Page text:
People walk past shops, with the City of London financial district in the background, in London, Britain
UK economy under pressure with the fear of a possible recession Reuters

As the UK economy faces the somewhat peculiar twin pressures of a looming recession and tight labour market conditions pushing wage increases, perhaps policy makers ought to turn their thoughts to more structural issues, in addition to short-term factors.

With experts opining that supply pressures are the driving force behind the economic slowdown, the short-term culprits are often talked about: Covid, the Ukraine War, and the lingering impact of Brexit.

Whilst global productive capacity is still recovering from Covid, the Ukraine War has impacted supply chains, significantly skyrocketing the prices of energy and goods in the UK.

In the UK, Brexit has dampened supply further. It has not only caused a brain drain away from Britain's shores, regulatory barriers have caused supply chain disruptions.

However, policy-makers will have to look deeper, sooner or later.

Whilst many developed economies face challenges on the productivity growth front, the UK's problem is particularly acute. The Financial Times has previously reported that in the decade leading up to the pandemic (2010-2019), UK productivity growth was half of what it had been from 1990 to 2007, when the global financial crisis hit.

UK Productivity Growth
UK productivity growth might be in trouble Financial Times

Even with a cost-of-living crisis unfolding, tight labour market conditions were underscored by record low unemployment of 3.7% in November, the latest month for which data is available - a level that has, in the past, been associated with wage hikes and scarce labour supply.

A recent survey of more than 2,000 businesses found that employers expect to give staff pay increases of 5% this year - the highest since the quarterly survey began in 2012. The survey is run by the CIPD (Chartered Institute of Personnel Development), an association of HR professionals.

More than half of the firms surveyed also reported difficulties filling vacancies.

The latest data from XpertHR, an online HR advisory providing benchmarking data and HR practice guidance, suggests that pay is at a 32-year high - though still unable to keep pace with inflation. Analysing 110 pay awards covering 240,000 employees, it shows that median basic pay in the three months to the end of January 2023 was 6%, a one percentage increase on the previous rolling quarter.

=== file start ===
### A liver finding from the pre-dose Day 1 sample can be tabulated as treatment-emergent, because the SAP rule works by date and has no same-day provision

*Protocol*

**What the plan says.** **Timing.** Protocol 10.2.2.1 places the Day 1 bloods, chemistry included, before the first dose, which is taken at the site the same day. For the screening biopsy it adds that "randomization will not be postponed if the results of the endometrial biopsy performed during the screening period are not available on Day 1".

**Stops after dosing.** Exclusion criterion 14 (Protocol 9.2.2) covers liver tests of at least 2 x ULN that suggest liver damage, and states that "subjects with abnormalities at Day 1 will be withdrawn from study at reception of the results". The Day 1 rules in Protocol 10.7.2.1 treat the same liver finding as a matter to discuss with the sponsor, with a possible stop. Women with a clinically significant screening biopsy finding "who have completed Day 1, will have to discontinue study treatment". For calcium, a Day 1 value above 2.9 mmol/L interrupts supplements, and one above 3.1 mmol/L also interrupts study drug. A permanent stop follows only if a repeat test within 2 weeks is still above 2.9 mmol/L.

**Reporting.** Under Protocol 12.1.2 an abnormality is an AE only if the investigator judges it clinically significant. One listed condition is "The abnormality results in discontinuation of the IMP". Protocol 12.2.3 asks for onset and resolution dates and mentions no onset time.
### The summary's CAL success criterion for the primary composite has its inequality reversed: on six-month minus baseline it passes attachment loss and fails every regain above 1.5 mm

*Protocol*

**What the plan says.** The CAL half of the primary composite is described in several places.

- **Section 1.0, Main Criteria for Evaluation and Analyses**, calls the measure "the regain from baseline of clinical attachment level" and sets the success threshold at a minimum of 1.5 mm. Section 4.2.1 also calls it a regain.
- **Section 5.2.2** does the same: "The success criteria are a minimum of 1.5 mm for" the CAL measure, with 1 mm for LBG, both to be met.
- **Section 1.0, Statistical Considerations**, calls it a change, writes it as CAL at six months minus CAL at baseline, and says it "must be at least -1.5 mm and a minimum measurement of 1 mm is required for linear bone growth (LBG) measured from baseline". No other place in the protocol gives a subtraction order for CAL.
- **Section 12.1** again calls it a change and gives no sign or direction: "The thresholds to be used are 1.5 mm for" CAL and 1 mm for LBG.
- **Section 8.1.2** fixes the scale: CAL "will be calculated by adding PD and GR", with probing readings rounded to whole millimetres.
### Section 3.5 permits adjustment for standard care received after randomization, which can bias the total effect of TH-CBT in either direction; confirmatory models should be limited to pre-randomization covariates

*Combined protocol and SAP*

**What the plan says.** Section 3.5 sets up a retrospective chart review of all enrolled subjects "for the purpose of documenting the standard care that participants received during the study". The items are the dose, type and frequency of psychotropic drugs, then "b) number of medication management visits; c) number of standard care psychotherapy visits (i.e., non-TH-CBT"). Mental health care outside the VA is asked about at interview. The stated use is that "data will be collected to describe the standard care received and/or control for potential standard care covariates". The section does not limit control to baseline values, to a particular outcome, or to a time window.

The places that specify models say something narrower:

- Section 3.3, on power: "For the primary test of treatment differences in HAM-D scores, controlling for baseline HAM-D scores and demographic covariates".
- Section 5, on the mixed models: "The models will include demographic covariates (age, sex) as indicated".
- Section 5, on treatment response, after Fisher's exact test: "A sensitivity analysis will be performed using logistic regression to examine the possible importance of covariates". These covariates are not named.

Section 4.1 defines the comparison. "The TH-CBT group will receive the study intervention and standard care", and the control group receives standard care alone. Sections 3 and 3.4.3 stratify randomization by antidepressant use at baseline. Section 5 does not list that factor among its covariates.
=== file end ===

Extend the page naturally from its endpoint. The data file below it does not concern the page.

Demonstrating the scale of the issue, the Chancellor recently urged record numbers of post-pandemic early retirees to return to work.

At the same time, the Bank of England is concerned that inflation, which is forecast at 10.7% for the year, could be harder to control if pay packets keep rising.

Whilst the Prime Minister has pledged to halve inflation by the end of the year, it is unclear whether the government will announce new policy interventions to achieve this or simply rely on previous ones.

UK salary growth slows down
Workers in London might be finding it the most difficult to cope with the cost of living crisis Reuters

Diane Coyle, a professor of public policy at the University of Cambridge, indicated the complexity of the challenge, saying, "It's a system problem. And I can give you a list of things that have gone wrong."

Not for the faint-hearted, Coyle's long list included, "low investment, very centralized government decision making, really inadequate skills, training, constant chopping, and changing of policies; an economy that's much too weighted towards financial services and professional services at the expense of manufacturing."

Illustrating her point, a report from the London School of Economics and the Resolution Foundation think tank found that business capital investment in the UK was 10% of gross domestic product in 2019.

This compared to an average of 13% in the United States, Germany and France. And the UK government spends a lot less on research and development, too.

Whilst ministers and the Bank of England tackle short-term supply issues to tame inflation, labour shortages and wage growth, no solution, it seems, is complete without taking a hard look the systematic factors affecting Britons' productivity - and therefore, their living standards.